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From the Winter 2017 Quest
Repeating patterns are found in the natural world and within the study of cancer. © Dan Oldfield

Family history is a known risk factor for prostate cancer. However, family history only assigns prostate cancer risk to family members based upon the degree of relationship. For example, a man who has a first-degree relative (brother, father, son) with prostate cancer is considered to have a higher risk of prostate cancer than a man who has a second-degree relative (cousin, uncle, nephew, grandfather) affected by the disease.

Dr. Catalona co-authored a study with his research collaborators, Drs. Brian Helfand and Jianfeng Xu of NorthShore Hospital in Chicago, seeking to determine if genetic risk scores (GRS) could better evaluate prostate cancer risk for men with a family history of the disease. The genetic risk scores were calculated by genotyping men for 26 genetic variants associated with prostate cancer. The researchers also assigned a degree of familial risk for prostate cancer, calculated based on prostate cancer cases in an individualís family among first- versus second-degree relatives. Men from 811 families were included.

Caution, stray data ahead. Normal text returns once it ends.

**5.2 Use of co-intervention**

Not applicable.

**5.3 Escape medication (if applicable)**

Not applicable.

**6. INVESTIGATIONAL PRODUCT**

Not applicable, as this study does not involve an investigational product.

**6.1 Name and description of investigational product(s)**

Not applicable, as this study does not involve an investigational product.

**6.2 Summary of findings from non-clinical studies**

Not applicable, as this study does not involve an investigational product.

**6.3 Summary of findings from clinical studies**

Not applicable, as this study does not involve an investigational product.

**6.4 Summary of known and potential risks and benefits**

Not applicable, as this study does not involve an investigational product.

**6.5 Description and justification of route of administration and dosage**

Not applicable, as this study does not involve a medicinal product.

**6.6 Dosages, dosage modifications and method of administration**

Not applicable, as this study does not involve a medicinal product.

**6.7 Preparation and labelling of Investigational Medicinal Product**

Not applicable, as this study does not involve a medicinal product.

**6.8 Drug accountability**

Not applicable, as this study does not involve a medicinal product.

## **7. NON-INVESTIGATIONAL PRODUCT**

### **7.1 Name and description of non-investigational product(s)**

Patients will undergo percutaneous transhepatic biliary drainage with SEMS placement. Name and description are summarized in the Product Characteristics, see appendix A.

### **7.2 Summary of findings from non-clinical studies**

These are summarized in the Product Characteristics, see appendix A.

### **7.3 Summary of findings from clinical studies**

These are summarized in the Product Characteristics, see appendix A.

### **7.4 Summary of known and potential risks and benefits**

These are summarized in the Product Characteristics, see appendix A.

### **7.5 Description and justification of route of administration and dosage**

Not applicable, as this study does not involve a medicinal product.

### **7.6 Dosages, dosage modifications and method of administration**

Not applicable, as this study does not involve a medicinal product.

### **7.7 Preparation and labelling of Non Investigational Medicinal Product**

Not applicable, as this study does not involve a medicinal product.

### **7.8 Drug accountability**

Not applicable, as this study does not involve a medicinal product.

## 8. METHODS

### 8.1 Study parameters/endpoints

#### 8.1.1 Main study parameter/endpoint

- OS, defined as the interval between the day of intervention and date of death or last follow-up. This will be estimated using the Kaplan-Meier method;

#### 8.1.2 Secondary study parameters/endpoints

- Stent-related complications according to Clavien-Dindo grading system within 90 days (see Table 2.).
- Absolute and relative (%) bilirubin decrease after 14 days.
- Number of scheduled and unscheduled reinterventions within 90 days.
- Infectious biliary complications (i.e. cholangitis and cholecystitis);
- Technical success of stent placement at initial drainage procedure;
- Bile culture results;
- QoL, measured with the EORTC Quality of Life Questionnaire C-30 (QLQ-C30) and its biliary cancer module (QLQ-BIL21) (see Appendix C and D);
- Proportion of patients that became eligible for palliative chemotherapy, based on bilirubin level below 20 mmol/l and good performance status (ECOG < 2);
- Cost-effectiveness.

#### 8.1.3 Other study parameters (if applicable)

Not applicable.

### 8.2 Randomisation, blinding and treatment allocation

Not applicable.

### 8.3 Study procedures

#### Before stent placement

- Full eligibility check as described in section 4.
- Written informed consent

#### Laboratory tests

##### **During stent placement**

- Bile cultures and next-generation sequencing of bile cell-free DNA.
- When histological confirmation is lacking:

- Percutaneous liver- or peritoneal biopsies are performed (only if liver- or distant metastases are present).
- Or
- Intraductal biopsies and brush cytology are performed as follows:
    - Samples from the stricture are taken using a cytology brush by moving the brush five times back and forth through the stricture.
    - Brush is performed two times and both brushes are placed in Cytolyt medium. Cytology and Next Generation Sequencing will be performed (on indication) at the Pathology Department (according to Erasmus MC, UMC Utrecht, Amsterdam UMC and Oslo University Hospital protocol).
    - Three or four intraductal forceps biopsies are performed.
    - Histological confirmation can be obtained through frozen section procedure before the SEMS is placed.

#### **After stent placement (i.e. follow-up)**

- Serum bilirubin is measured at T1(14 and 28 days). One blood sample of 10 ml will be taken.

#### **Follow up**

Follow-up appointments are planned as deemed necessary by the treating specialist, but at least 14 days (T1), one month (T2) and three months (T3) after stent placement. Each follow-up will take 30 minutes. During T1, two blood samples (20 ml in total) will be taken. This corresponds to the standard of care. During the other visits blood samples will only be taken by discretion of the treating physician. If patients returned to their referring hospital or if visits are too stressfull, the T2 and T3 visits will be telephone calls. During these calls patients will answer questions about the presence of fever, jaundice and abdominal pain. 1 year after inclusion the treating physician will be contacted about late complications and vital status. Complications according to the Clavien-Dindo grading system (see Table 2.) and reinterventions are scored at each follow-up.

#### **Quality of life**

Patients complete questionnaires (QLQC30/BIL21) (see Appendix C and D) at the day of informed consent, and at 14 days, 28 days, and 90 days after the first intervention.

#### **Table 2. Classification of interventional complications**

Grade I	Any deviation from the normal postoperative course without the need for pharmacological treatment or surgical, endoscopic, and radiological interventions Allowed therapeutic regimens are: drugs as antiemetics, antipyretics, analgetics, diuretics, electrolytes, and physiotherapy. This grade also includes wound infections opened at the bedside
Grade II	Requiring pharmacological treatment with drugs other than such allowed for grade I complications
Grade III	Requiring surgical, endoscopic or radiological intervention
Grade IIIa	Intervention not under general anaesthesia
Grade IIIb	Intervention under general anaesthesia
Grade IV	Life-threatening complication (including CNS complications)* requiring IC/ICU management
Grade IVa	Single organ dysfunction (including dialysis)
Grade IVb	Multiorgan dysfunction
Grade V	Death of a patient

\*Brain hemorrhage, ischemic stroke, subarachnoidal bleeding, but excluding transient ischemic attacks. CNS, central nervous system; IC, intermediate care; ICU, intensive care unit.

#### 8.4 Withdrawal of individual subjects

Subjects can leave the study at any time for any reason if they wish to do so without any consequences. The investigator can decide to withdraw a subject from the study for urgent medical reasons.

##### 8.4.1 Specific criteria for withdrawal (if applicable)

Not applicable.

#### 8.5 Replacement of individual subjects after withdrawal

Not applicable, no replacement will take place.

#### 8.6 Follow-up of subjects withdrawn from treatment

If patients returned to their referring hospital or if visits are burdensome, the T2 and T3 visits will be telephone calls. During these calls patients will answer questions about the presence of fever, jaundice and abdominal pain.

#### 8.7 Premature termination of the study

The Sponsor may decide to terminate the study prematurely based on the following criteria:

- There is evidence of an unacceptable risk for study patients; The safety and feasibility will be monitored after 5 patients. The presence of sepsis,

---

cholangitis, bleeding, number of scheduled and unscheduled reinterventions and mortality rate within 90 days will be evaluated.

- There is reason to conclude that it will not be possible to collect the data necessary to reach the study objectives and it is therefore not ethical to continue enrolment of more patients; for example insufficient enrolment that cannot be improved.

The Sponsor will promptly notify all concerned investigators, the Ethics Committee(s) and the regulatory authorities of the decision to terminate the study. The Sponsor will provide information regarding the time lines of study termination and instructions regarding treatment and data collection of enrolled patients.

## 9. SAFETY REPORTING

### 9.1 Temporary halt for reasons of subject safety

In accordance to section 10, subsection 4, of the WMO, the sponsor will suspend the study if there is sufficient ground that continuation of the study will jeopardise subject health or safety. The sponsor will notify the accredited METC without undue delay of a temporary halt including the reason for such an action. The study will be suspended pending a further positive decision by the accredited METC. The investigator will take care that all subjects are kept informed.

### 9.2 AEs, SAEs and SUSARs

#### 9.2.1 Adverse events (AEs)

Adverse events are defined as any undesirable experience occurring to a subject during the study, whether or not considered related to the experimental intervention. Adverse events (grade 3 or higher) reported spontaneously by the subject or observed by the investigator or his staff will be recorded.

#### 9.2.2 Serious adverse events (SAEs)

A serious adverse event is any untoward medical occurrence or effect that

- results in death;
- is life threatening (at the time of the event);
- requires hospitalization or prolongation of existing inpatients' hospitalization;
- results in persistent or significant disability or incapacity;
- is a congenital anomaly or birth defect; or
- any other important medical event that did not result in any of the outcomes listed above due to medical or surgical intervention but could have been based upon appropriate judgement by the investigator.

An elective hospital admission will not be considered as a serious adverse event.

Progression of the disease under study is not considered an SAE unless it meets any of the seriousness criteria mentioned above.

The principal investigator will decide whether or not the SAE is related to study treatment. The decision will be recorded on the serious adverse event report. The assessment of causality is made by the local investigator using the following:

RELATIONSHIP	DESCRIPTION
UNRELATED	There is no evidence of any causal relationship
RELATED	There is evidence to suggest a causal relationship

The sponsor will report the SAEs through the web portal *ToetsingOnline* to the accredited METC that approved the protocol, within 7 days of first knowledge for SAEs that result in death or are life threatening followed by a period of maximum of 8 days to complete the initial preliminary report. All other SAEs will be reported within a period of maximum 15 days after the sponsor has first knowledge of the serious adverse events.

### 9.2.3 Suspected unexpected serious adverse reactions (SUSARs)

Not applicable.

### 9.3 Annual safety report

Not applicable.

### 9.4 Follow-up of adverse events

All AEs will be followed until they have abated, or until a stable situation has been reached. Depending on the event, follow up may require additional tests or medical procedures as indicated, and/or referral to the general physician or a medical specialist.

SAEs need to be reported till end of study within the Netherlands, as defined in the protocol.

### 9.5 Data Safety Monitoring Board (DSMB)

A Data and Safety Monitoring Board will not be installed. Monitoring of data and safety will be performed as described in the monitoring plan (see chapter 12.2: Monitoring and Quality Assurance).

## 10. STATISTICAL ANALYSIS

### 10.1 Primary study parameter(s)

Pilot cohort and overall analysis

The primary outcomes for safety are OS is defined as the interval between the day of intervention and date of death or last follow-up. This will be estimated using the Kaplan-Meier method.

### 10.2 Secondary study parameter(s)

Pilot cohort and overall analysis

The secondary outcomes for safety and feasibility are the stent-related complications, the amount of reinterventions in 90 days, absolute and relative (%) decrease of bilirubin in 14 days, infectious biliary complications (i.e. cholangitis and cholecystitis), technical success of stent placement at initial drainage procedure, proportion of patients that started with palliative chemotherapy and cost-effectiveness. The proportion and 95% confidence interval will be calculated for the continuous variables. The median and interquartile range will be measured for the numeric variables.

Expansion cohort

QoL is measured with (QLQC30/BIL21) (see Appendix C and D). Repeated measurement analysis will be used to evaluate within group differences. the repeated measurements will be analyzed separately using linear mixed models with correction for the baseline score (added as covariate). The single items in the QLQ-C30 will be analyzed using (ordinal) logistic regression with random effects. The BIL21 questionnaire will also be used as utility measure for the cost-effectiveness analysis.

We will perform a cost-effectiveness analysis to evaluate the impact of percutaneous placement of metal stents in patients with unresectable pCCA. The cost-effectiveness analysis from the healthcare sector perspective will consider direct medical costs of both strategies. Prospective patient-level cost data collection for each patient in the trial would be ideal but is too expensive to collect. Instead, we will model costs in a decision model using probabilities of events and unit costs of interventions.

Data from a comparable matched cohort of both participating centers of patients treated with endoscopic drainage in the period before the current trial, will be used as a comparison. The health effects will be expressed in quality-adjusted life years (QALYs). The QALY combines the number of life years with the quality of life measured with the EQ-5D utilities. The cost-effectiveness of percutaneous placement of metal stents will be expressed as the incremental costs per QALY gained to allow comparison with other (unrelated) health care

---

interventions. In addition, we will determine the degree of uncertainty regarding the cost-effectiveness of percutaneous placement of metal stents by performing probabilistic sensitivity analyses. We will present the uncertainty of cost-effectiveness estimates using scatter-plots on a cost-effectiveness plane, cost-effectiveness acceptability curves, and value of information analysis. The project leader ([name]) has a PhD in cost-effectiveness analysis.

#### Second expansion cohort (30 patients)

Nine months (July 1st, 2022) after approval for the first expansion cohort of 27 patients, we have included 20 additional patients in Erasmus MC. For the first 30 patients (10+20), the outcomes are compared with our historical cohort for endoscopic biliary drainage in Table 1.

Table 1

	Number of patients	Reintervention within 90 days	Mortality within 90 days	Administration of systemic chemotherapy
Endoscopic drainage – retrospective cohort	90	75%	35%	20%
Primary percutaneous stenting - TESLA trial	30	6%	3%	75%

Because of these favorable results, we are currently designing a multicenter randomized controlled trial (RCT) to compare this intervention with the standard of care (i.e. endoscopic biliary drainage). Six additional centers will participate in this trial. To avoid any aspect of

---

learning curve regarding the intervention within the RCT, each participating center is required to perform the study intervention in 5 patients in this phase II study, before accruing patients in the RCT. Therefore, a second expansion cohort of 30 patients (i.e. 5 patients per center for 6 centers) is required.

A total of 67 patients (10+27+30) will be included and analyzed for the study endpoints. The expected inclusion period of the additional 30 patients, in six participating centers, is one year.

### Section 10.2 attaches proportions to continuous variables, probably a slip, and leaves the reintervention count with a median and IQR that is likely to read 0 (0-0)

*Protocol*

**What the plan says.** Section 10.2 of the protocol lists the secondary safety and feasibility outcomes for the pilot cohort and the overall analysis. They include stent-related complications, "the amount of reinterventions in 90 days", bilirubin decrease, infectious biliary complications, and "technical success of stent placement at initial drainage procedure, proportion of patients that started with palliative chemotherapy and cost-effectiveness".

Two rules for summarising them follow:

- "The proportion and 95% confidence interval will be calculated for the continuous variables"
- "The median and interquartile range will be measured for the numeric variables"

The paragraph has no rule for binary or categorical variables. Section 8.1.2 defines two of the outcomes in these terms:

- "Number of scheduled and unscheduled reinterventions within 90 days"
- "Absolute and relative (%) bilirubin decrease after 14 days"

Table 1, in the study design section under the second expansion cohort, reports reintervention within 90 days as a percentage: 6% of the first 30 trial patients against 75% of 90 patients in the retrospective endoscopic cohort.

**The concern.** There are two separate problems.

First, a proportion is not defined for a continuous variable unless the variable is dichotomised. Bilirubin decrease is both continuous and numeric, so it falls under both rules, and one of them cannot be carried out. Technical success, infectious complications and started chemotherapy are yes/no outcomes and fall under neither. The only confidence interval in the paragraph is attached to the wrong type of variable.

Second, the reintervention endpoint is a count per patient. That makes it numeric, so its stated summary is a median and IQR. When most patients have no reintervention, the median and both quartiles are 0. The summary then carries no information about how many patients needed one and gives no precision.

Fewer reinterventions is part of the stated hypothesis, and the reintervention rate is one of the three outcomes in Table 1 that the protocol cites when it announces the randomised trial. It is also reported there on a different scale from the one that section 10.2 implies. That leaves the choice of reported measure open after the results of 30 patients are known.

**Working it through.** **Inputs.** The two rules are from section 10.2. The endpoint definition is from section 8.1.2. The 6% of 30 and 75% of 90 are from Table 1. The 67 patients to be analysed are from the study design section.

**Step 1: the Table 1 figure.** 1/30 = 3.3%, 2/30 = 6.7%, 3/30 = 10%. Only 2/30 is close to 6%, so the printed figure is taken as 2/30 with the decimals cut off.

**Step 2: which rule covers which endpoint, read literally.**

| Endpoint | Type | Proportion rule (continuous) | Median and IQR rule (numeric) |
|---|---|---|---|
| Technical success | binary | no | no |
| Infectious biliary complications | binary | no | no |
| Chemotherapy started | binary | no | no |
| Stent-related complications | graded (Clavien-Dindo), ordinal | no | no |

Variations in DNA sequences at specific locations are called singlenucleotide polymorphisms (SNPs). Large genetic studies have identified SNPs associated with prostate cancer. Dr. Catalona and his research group are responsible for some of these discoveries.

The study compared GRS scores among family members who were affected and unaffected by prostate cancer. Researchers found that the median GRS was significantly higher among men who were affected by prostate cancer. This was the case across all degrees of familial risk. This means that among men with similar degrees of familial risk of prostate cancer, genetic risk scores could be used to differentiate an individualís risk for developing the disease. The GRS could also help guide a manís decisions about when to start screening for prostate cancer, and how often to get tested. The authors noted that further validation studies are needed.

The study's abstract was published in The Journal of Urology in April.



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